09 February 2012

Needle Tasting

During 2011 I was VP of Programs for North Georgia Knitting Guild. The position involved coming up with the monthly program. I got some ideas from the guild members, but I also got some ideas from myself. One of those ideas was a needle tasting.

There are lots and lots of different types of knitting needles available. Some of them, such as Clover, Susan Bates, or Knit Picks, are budget-friendly. Sometimes they are knitter-friendly, too, but other times not so much. There are also needles that are marketed as knitter-friendly but are not budget-friendly. And nowadays there are choices amongst straight, circular, double-pointed, and interchangeable as well as choices amongst round, square, or hexagonal shafts, and choices regarding material such as bamboo, nickle-plated, surgical stainless steel, brass, carbon fiber, plastic, glass, or various types of wood. How is a knitter ever supposed to choose?

For our October guild meeting, I wrote to several needle manufacturers and requested samples. Guild members also provided needles. And we repeated the needle tasting last weekend at the South Carolina Knit Inn. This was a great chance for knitters to test-drive needles before making a capital investment. Good tools are important, but it is also important to choose tools that are good for you.

I was very pleased that Karin Skacel was willing to send a sampling of Addi Clicks as well as fixed-length brass-finished Addi Lace needles. I think most knitters have been exposed to the glorious speed of the German-made Addi Turbo needle. A couple years ago, Skacel added the Addi Clicks as an option. They come in the regular Turbo tip as well as a nickle-plated Lace tip and the bamboo Natura tip. The Click sets have needles from sizes US 4 through 15. I already had a full run of Addi Turbo needles in my stash. With what Karin kindly sent, we were able to have our members test drive all the options. The clicks sets are lovely, but they do run around $150 a set -- not pocket change for most of us. It is nice to be able to decide for oneself which set is most appealing.

From top: Lace, Turbo, Natura
The cables are the same plastic cables you already know from regular Addi needles. The attachment is good -- a nice spring-click mechanism that is not going to unscrew or come loose accidentally.

At right is a picture of the tips of the various Addi Clicks needles. You can see that the Lace needles are more tapered and a little pointier than the regular Turbo needles. The bamboo Natura points are similar to the Turbo points. I usually prefer slick metal needles myself, but bamboo or wood is essential for certain slippery fibers, such as mercerized cotton, rayon, or silk.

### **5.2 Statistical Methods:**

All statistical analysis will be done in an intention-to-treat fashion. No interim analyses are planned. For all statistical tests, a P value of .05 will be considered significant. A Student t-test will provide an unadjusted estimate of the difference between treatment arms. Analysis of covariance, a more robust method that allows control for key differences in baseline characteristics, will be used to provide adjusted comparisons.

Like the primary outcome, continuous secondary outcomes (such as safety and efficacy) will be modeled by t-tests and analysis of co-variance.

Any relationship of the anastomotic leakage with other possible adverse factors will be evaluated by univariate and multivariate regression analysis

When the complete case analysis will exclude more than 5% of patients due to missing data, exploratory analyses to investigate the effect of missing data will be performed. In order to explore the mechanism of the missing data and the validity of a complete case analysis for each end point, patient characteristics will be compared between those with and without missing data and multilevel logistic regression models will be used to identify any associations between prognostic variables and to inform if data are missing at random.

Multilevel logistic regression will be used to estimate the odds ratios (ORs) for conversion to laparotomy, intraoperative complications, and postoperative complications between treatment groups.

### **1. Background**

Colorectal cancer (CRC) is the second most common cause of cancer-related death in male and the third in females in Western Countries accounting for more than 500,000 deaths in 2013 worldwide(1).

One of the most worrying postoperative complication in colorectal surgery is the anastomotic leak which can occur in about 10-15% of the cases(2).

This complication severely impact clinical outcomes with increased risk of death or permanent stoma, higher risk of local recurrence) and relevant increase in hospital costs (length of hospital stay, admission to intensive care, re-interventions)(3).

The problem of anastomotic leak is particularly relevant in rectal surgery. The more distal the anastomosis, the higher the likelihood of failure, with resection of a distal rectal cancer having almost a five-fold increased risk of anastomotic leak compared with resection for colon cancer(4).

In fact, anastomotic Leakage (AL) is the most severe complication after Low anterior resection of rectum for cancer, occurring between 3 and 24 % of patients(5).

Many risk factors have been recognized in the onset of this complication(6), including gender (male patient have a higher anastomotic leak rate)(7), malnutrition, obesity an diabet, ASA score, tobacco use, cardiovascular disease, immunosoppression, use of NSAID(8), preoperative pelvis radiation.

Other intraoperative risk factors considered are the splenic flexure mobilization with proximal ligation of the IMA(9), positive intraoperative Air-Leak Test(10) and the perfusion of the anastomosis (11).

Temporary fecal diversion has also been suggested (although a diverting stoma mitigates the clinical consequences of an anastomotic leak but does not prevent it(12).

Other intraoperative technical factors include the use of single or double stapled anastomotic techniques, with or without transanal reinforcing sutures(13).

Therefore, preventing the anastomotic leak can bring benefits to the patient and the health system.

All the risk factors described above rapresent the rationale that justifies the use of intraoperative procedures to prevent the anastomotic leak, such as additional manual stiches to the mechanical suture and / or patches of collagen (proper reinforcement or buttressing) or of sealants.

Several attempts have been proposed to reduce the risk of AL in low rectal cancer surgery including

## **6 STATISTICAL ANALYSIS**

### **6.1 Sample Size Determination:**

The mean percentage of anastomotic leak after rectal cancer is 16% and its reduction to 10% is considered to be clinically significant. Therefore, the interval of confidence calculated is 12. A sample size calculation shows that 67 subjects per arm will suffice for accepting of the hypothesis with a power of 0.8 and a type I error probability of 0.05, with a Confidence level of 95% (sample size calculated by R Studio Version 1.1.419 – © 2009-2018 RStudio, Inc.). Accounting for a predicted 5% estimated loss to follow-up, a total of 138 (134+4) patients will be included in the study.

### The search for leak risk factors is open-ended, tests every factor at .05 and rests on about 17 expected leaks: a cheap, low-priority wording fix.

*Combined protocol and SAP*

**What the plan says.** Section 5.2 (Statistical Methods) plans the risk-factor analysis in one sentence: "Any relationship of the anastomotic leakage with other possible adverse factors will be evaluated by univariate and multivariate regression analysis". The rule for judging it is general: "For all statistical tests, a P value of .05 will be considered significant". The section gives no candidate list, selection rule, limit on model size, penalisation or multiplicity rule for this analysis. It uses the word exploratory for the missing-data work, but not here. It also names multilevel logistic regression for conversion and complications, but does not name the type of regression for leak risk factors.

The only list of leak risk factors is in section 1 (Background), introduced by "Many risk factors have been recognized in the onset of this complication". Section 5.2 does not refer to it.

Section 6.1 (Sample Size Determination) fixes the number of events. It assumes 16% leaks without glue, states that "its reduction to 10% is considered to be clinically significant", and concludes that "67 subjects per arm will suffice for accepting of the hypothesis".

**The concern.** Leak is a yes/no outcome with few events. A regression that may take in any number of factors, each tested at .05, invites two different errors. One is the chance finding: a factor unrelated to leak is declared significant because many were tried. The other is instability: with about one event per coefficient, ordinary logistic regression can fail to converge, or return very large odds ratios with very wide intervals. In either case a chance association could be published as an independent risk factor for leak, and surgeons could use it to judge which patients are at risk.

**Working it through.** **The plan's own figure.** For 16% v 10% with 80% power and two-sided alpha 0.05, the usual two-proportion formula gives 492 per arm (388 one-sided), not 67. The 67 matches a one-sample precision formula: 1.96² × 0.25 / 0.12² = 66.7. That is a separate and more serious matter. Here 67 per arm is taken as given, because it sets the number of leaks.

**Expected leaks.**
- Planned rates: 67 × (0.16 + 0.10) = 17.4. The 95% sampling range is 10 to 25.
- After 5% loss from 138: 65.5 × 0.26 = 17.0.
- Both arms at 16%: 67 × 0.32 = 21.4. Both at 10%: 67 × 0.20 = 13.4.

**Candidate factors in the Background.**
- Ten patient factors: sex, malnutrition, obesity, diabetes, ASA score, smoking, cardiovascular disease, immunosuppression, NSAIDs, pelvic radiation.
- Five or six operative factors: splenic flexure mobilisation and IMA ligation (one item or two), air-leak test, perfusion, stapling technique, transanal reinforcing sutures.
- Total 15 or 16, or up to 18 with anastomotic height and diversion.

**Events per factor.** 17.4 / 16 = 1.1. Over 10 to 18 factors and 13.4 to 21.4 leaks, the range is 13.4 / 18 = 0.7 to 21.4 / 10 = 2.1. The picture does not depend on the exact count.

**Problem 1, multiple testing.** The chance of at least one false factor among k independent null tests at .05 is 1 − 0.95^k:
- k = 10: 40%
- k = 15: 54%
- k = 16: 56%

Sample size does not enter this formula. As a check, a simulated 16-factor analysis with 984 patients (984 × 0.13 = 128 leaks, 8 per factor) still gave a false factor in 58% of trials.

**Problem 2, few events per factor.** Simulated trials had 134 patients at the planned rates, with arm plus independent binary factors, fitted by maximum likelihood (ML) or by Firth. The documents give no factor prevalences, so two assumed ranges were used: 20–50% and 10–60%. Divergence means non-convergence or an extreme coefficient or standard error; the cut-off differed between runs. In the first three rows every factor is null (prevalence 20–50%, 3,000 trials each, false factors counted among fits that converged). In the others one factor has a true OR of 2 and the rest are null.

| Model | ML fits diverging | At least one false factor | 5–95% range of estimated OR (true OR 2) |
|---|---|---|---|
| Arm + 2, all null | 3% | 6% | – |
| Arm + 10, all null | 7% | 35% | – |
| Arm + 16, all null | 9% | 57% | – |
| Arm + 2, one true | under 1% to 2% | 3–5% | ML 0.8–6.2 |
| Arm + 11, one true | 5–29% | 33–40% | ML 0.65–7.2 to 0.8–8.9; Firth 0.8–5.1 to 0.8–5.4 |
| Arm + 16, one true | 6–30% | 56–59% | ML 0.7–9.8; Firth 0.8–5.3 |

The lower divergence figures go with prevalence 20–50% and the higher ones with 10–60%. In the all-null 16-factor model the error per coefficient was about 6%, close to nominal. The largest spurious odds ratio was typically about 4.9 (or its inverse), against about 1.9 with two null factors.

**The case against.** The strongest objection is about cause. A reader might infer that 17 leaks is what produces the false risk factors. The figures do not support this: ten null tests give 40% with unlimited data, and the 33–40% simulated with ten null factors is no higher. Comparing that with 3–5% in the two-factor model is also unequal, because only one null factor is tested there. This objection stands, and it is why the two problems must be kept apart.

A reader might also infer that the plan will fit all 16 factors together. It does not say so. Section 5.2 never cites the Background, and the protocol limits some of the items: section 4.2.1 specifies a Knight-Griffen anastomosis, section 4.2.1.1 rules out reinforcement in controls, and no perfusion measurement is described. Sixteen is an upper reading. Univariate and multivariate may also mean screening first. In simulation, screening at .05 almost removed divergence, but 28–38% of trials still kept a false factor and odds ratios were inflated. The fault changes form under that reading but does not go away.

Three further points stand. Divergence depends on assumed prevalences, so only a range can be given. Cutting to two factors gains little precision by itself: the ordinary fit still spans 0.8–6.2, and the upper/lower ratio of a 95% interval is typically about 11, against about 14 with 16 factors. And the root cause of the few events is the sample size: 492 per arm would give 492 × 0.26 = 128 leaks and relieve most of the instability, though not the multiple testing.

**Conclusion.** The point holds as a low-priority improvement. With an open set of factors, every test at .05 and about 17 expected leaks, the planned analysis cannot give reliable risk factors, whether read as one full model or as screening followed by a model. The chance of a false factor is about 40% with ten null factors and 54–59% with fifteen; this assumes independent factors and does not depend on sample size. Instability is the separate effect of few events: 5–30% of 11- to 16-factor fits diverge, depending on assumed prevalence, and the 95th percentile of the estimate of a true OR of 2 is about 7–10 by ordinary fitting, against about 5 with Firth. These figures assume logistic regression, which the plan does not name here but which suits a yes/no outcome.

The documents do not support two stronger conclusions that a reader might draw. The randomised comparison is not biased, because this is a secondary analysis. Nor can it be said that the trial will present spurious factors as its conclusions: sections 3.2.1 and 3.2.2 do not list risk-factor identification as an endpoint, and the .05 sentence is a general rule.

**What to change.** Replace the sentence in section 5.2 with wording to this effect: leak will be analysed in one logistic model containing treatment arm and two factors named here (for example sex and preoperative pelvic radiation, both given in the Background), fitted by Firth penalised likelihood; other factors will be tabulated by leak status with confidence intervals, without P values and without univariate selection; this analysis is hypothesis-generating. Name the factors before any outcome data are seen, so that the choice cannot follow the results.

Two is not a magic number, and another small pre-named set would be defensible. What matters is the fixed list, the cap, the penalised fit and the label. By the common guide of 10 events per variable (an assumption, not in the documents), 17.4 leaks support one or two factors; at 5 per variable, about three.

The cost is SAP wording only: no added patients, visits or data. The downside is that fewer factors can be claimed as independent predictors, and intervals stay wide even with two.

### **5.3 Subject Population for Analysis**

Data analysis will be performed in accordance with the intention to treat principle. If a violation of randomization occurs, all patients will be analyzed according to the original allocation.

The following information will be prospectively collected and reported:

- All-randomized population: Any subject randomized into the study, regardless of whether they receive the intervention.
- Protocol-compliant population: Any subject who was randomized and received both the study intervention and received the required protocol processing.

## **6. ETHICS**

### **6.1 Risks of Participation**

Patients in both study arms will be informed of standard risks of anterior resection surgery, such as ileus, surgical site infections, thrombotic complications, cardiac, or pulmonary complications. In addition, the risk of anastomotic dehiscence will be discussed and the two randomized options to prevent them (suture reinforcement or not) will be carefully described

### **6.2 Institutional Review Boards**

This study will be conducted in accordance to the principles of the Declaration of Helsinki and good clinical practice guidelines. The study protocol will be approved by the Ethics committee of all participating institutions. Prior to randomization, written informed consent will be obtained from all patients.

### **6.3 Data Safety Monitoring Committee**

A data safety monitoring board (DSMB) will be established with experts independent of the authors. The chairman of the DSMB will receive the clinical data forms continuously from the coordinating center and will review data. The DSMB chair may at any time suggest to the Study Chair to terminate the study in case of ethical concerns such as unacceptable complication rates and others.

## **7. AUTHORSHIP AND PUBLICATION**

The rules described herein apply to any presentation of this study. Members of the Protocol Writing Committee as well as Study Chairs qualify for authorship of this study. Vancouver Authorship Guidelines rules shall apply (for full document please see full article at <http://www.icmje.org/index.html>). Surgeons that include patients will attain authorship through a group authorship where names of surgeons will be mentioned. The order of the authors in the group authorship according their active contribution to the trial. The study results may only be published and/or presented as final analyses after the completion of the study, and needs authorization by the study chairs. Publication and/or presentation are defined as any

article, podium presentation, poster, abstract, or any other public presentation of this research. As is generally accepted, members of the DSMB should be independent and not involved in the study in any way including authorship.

Another alternative for interchangeable needles is the classic Denise needle set. These are made in the United States (Virginia). Barbara Kreuter sent a complete set (US sizes 5-15), plus extra cables, plus the rare size 17 needles, plus a crochet hook. While the sizes don't run super small, they do make needles all the way up to size 19 (15mm). Denise makes both interchangeable knitting needles and interchangeable crochet hooks. This is one of the few sources I can think of if you are interested in doing Tunisian crochet. Even if you are only knitting, the crochet hook can be useful for picking up stitches along a selvedge.

The plastic needles have a little more grip than metal. They are lighter in weight than metal, which may be nice if you sometimes experience hand-fatigue problems. The cords are thicker than most. The cords are also fairly short, allowing you to make a full range of sizes easily by combining. The set even includes end buttons. If you are someone who likes to have lots of projects in the works, you can simply park your knitting on the cables, swap the needles for end buttons, and move your needles from project to project. The join involves a quarter-twist, making Denise needles easy to change without needles coming loose unexpectedly. The two colors of cords are also perfect if you like to work small circles in the round on two circular needles. Because the yellow and blue are very different colors, it is easy to see which needle to use rather than mixing them up, which is a typical problem in working on two circular needles. Finally, Denise needles tend to be budget-friendly, running about $50 for a set.

shawl stick, straight needles, and dpns
The third vendor who sent samples is Pam from Indian Lake Artisans. These needles are made by hand in Michigan. I was particularly curious about them myself, as I'm fond of the Kollage square needles. Indian Lake Artisan needles are hexagonal-shaft needles -- a compromise between round and square. Each size is topped with a different north woods motif such as owls, turtles, or cabins. And the needles are available in cherry, walnut, or birch. The sizes for straight needles run from a US 6 to a 15. The double-pointed needles run from US 3 to 15. I must say I like the dpns very much, and I ordered sets in sizes 13 and 15. How many vendors do you know who make large-size dpns? I also ordered the cable needles. Shawl pin sticks are also available. These needles are a little expensive -- about $30 a set. But they are like handmade furniture. I find the hexagonal shape to be very pleasing. And they are almost certain to remind you of pencils and handwriting and those old school days.

North Georgia Knitting Guild does a retreat later in the year as well as a fundraising auction. So, these three groups of sample needles will probably be lurking around my house for a few months before they go to a permanent home. I've brought them at least once to knit night as well, as I encourage anyone who wants to test drive to experience these for themselves.

Many thanks to Skacel, Denise, and Indian Lake Artisans!

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